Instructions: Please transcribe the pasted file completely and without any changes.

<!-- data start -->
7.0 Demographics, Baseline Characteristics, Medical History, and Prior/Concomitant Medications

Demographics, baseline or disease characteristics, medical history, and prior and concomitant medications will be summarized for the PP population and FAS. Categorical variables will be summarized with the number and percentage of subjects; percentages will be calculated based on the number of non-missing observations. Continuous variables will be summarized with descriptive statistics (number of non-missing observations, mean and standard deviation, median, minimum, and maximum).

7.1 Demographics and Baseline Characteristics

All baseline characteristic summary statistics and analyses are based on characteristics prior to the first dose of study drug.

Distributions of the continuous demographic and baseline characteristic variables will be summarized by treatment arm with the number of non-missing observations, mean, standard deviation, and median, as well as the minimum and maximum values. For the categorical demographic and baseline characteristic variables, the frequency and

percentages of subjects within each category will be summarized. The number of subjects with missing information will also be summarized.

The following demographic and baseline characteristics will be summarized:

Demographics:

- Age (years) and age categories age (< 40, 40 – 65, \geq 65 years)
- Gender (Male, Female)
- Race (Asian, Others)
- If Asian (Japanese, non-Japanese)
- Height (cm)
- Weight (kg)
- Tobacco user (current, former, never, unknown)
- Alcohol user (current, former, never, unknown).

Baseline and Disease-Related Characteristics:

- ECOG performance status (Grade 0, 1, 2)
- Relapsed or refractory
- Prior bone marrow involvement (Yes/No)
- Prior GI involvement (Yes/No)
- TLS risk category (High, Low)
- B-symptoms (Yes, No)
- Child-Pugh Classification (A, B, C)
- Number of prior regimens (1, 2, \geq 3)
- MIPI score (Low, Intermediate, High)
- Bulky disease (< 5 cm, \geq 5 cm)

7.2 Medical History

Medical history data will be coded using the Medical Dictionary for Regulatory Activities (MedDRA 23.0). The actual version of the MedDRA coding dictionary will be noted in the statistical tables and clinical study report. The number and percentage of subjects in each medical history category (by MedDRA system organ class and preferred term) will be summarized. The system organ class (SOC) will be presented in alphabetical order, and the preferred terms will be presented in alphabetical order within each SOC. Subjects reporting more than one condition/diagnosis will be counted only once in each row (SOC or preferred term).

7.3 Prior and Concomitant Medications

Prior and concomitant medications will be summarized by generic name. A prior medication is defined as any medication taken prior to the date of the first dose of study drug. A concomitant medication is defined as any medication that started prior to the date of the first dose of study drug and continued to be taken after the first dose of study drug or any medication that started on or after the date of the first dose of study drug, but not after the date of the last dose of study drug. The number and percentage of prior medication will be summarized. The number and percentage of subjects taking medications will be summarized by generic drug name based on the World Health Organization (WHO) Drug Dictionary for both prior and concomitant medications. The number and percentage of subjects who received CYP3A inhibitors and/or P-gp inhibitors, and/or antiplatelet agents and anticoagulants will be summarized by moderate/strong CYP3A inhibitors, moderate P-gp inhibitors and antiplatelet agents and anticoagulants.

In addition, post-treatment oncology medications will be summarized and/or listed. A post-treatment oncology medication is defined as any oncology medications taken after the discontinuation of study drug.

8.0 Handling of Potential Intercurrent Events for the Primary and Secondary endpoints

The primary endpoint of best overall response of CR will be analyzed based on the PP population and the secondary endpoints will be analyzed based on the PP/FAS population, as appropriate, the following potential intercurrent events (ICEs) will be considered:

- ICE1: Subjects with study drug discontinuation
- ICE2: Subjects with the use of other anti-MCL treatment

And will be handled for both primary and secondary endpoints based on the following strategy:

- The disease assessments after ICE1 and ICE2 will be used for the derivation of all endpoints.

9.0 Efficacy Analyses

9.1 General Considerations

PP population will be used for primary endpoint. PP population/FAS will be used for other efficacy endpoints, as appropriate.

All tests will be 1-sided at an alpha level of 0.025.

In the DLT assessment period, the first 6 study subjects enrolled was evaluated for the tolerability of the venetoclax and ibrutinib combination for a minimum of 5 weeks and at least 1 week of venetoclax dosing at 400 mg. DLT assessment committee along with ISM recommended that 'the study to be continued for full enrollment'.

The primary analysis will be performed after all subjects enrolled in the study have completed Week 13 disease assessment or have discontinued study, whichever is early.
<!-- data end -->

7.0 Demographics, Baseline Characteristics, Medical History, and Prior/Concomitant Medications

Demographics, baseline or disease characteristics, medical history, and prior and concomitant medications will be summarized for the PP population and FAS. Categorical variables will be summarized with the number and percentage of subjects; percentages will be calculated based on the number of non-missing observations. Continuous variables will be summarized with descriptive statistics (number of non-missing observations, mean and standard deviation, median, minimum, and maximum).

7.1 Demographics and Baseline Characteristics

All baseline characteristic summary statistics and analyses are based on characteristics prior to the first dose of study drug.

Distributions of the continuous demographic and baseline characteristic variables will be summarized by treatment arm with the number of non-missing observations, mean, standard deviation, and median, as well as the minimum and maximum values. For the categorical demographic and baseline characteristic variables, the frequency and

percentages of subjects within each category will be summarized. The number of subjects with missing information will also be summarized.

The following demographic and baseline characteristics will be summarized:

Demographics:

- Age (years) and age categories age (< 40, 40 – 65, \geq 65 years)
- Gender (Male, Female)
- Race (Asian, Others)
- If Asian (Japanese, non-Japanese)
- Height (cm)
- Weight (kg)
- Tobacco user (current, former, never, unknown)
- Alcohol user (current, former, never, unknown).

Baseline and Disease-Related Characteristics:

- ECOG performance status (Grade 0, 1, 2)
- Relapsed or refractory
- Prior bone marrow involvement (Yes/No)
- Prior GI involvement (Yes/No)
- TLS risk category (High, Low)
- B-symptoms (Yes, No)
- Child-Pugh Classification (A, B, C)
- Number of prior regimens (1, 2, \geq 3)
- MIPI score (Low, Intermediate, High)
- Bulky disease (< 5 cm, \geq 5 cm)

7.2 Medical History

Medical history data will be coded using the Medical Dictionary for Regulatory Activities (MedDRA 23.0). The actual version of the MedDRA coding dictionary will be noted in the statistical tables and clinical study report. The number and percentage of subjects in each medical history category (by MedDRA system organ class and preferred term) will be summarized. The system organ class (SOC) will be presented in alphabetical order, and the preferred terms will be presented in alphabetical order within each SOC. Subjects reporting more than one condition/diagnosis will be counted only once in each row (SOC or preferred term).

7.3 Prior and Concomitant Medications

Prior and concomitant medications will be summarized by generic name. A prior medication is defined as any medication taken prior to the date of the first dose of study drug. A concomitant medication is defined as any medication that started prior to the date of the first dose of study drug and continued to be taken after the first dose of study drug or any medication that started on or after the date of the first dose of study drug, but not after the date of the last dose of study drug. The number and percentage of prior medication will be summarized. The number and percentage of subjects taking medications will be summarized by generic drug name based on the World Health Organization (WHO) Drug Dictionary for both prior and concomitant medications. The number and percentage of subjects who received CYP3A inhibitors and/or P-gp inhibitors, and/or antiplatelet agents and anticoagulants will be summarized by moderate/strong CYP3A inhibitors, moderate P-gp inhibitors and antiplatelet agents and anticoagulants.

In addition, post-treatment oncology medications will be summarized and/or listed. A post-treatment oncology medication is defined as any oncology medications taken after the discontinuation of study drug.

8.0 Handling of Potential Intercurrent Events for the Primary and Secondary endpoints

The primary endpoint of best overall response of CR will be analyzed based on the PP population and the secondary endpoints will be analyzed based on the PP/FAS population, as appropriate, the following potential intercurrent events (ICEs) will be considered:

- ICE1: Subjects with study drug discontinuation
- ICE2: Subjects with the use of other anti-MCL treatment

And will be handled for both primary and secondary endpoints based on the following strategy:

- The disease assessments after ICE1 and ICE2 will be used for the derivation of all endpoints.

9.0 Efficacy Analyses

9.1 General Considerations

PP population will be used for primary endpoint. PP population/FAS will be used for other efficacy endpoints, as appropriate.

All tests will be 1-sided at an alpha level of 0.025.

In the DLT assessment period, the first 6 study subjects enrolled was evaluated for the tolerability of the venetoclax and ibrutinib combination for a minimum of 5 weeks and at least 1 week of venetoclax dosing at 400 mg. DLT assessment committee along with ISM recommended that 'the study to be continued for full enrollment'.

The primary analysis will be performed after all subjects enrolled in the study have completed Week 13 disease assessment or have discontinued study, whichever is early.